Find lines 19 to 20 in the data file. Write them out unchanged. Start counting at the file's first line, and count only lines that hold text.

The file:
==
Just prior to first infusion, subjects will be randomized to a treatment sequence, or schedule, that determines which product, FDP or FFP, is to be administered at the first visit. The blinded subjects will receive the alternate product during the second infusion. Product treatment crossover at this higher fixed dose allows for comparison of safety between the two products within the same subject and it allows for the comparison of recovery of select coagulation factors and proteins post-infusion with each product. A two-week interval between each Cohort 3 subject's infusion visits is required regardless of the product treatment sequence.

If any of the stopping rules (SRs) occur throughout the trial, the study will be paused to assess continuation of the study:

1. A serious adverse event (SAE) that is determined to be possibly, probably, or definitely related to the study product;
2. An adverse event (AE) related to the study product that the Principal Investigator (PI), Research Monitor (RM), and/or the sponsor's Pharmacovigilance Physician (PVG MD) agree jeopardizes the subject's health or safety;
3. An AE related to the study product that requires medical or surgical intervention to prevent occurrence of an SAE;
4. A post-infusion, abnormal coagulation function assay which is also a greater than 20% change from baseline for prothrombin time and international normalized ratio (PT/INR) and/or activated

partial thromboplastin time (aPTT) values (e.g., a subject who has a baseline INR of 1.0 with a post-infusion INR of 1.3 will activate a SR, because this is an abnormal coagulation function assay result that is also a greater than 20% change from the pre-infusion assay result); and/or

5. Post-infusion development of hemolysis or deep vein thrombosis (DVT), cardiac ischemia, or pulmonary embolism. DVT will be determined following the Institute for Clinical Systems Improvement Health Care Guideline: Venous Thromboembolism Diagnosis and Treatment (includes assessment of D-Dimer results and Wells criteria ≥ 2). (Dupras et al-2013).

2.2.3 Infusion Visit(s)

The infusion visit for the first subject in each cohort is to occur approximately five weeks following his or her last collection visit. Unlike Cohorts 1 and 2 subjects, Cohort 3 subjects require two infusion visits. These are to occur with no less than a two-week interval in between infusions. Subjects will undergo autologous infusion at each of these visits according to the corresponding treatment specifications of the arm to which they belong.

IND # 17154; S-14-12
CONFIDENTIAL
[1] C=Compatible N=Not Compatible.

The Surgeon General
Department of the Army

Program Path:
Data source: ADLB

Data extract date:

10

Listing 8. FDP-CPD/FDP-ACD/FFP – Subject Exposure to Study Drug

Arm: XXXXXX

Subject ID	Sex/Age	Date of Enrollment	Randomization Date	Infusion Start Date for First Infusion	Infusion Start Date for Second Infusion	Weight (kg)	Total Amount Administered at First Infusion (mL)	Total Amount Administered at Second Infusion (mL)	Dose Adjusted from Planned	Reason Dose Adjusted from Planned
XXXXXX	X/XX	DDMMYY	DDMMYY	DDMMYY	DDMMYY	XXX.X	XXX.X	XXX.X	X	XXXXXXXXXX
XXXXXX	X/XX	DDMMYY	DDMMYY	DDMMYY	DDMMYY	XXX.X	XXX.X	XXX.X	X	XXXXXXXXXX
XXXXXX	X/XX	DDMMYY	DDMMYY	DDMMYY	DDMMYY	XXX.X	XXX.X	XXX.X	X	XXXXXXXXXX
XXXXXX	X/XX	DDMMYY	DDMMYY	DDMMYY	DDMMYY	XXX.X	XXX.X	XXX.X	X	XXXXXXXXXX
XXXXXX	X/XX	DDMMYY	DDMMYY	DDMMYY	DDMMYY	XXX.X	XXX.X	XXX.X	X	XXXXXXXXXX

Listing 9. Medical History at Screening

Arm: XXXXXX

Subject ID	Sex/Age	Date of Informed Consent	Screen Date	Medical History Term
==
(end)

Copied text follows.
10

Listing 8. FDP-CPD/FDP-ACD/FFP – Subject Exposure to Study Drug